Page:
A century of dishonor: a sketch of the United States by Helen Hunt Jackson

By Helen Hunt Jackson

First released in 1881 and reprinted in different variations because, Helen Hunt Jackson’s A Century of Dishonor is a vintage account of the U.S. government’s mistaken Indian coverage and the unfair and harsh therapy afforded North American Indians by means of expansionist american citizens. Jackson wrote the e-book as a polemic to "appeal to the hearts and judgment of right and wrong of the yank people," who she was hoping might call for legislative reform from Congress and redeem the country’s identify from the stain of a "century of dishonor." Her efforts, which represent a landmark in Indian reform, helped start the lengthy means of public understanding for Indian rights that keeps to the current day.Beginning with a criminal short at the unique Indian correct of occupancy, A Century of Dishonor maintains with Jackson’s research of the way irresponsibility, dishonesty, and perfidy at the a part of americans and the U.S. govt devastated the Delaware, Cheyenne, Nez Perce, Sioux, Ponca, Winnebago, and Cherokee Indians. Jackson describes the government’s remedy of the Indians as "a shameful checklist of damaged treaties and unfulfilled gives you" exacerbated by way of "a sickening list of homicide, outrage, theft, and wrongs" devoted via frontier settlers, with purely an occasional Indian retaliation. Such striking occasions because the flight of leader Joseph of the Nez Perces and the Cherokee path of Tears illustrate Jackson’s arguments.Valerie Sherer Mathes’s foreword lines Jackson’s lifestyles and writings and locations her within the context of reform advocacy in the course of 19th century expansionism. This unabridged paperback version includes an index, and the entire appendix, inclusive of Jackson’s correspondence about the Sand Creek bloodbath and her file as distinct Comminnioner to enquire the desires of California’s project Indians.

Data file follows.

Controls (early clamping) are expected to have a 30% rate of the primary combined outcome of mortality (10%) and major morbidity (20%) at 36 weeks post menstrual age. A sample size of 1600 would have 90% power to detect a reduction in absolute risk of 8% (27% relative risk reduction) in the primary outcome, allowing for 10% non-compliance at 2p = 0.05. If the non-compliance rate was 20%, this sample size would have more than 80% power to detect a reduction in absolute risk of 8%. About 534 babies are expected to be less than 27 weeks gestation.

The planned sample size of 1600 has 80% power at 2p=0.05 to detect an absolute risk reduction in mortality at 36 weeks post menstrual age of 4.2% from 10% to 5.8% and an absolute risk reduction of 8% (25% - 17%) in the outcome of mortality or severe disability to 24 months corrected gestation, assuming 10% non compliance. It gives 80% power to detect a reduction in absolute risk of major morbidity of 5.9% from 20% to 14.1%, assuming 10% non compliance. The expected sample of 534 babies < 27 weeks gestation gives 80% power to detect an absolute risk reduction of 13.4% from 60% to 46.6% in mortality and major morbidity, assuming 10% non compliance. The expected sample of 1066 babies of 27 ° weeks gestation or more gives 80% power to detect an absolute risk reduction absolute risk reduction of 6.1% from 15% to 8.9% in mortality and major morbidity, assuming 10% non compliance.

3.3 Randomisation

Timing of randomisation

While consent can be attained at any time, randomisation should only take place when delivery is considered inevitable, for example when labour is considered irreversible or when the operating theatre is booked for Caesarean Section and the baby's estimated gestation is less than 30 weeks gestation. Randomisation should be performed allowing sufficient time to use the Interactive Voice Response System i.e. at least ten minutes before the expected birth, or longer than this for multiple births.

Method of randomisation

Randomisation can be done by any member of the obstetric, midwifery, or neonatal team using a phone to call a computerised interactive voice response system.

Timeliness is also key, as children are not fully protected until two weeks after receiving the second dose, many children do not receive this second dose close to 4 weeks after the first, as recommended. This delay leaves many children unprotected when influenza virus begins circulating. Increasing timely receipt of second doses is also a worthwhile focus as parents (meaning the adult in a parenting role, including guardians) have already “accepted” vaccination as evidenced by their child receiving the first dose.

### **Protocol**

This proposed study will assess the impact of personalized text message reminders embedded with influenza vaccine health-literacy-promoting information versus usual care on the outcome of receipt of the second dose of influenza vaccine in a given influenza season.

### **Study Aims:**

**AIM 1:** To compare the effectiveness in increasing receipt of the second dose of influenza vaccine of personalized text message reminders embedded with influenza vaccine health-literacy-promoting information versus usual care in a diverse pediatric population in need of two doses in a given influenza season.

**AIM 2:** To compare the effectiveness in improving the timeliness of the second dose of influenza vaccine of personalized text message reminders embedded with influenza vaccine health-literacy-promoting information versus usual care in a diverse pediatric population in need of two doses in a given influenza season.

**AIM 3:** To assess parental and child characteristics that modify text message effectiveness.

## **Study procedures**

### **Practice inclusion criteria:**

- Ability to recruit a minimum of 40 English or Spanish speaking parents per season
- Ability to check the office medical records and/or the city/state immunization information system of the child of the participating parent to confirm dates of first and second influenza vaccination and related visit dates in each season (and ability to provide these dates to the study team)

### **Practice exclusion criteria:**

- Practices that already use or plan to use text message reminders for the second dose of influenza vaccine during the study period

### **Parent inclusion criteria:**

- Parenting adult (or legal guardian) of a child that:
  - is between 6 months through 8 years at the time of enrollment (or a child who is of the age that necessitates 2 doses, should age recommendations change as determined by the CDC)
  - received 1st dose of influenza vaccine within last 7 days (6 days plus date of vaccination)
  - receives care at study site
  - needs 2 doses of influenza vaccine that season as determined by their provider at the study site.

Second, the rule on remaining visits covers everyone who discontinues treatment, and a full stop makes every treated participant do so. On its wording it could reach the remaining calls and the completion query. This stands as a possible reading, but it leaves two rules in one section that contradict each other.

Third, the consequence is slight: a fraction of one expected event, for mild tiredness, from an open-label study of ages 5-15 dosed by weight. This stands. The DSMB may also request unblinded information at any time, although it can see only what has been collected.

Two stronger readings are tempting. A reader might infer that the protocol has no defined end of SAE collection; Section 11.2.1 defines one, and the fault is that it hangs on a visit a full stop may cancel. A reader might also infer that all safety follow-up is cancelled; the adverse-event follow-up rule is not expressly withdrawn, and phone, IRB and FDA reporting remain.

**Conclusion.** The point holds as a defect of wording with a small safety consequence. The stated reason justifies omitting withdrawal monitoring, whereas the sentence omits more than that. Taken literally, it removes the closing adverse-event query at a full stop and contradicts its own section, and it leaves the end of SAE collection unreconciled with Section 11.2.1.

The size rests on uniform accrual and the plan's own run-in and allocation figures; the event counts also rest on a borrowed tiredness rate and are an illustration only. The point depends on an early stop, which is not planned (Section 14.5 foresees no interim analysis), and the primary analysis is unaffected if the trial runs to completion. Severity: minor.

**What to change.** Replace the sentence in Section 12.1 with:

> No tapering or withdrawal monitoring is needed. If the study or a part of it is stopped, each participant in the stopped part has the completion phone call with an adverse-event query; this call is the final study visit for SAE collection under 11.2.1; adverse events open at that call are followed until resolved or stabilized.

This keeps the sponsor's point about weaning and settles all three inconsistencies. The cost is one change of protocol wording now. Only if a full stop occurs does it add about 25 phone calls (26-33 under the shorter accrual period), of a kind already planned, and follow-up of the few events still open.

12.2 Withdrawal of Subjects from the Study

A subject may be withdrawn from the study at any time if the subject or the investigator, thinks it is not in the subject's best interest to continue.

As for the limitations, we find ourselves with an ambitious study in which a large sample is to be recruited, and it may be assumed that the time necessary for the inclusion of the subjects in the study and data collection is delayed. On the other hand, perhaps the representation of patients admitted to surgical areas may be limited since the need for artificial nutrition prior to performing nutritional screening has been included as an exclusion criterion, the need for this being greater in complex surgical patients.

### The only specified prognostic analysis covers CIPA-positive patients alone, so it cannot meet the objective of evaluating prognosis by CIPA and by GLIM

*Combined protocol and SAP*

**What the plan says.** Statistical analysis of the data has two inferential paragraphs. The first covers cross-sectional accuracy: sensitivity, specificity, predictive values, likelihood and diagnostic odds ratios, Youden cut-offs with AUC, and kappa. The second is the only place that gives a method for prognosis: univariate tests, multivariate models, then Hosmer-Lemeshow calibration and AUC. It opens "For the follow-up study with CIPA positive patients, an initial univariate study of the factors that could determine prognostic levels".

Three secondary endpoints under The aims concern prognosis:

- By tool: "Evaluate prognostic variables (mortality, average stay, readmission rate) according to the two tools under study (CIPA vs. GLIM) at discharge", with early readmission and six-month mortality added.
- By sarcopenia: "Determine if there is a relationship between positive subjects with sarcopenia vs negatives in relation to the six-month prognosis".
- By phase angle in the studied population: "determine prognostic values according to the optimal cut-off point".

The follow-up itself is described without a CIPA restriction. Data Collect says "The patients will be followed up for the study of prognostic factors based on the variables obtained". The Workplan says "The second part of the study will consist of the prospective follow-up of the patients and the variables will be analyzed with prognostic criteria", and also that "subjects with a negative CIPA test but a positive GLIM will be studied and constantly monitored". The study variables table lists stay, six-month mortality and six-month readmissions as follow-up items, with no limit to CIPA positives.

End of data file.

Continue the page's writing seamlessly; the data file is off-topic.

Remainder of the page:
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Notes 1. Helen Hunt Jackson to William Sharpless Jackson, 29 March 1885, William Sharpless Jackson Family Papers, pt. one, box 1, fd. 5, Charles Leaming Tutt Library, Colorado College, Colorado Springs, Colorado. 2. Jackson to Higginson, 27 July 1885, quoted in Thomas Wentworth Higginson, "Helen Hunt Jackson," Nation 41 (August 20, 1885): 151. 3. ) (New York: D. , 1939). See also Valerie Sherer Mathes, Helen Hunt Jackson and Her Indian Reform Legacy (Austin: Univ. of Texas Press, 1990). 4. Ralph Waldo Emerson, The Journals and Miscellaneous Notebooks of Ralph Waldo Emerson, 18661882, vol.

This will not be easily nor rapidly done; but all our policy should be shaped toward the gradual loosening of the tribal bond, and the gradual absorption of the Indian families among the masses of our people. This would involve the bringing to an end of the whole system of Indian reservations, and would forbid the continued isolation Page 4 of the Indian Territory. It is not wise statesmanship to create impassable barriers between any parts of our country or any portions of our people. Very difficult questions demanding very careful treatment arise in reference to just this point.

Dark as the history is, there is a brighter side. No missions to the heathen have been more blessed than those among the Indians. Thousands, who were once wild, painted savages, finding their greatest joy in deeds of war, are now the disciples of the Prince of Peace. There are Indian churches with Indian congregations, in which Indian clergy are telling the story of God's love in Jesus Christ our Saviour. Where once was only heard the medicine-drum and the song of the scalp-dance, there is now the bell calling Christians to prayer, and songs of praise and words of prayer go up to heaven.

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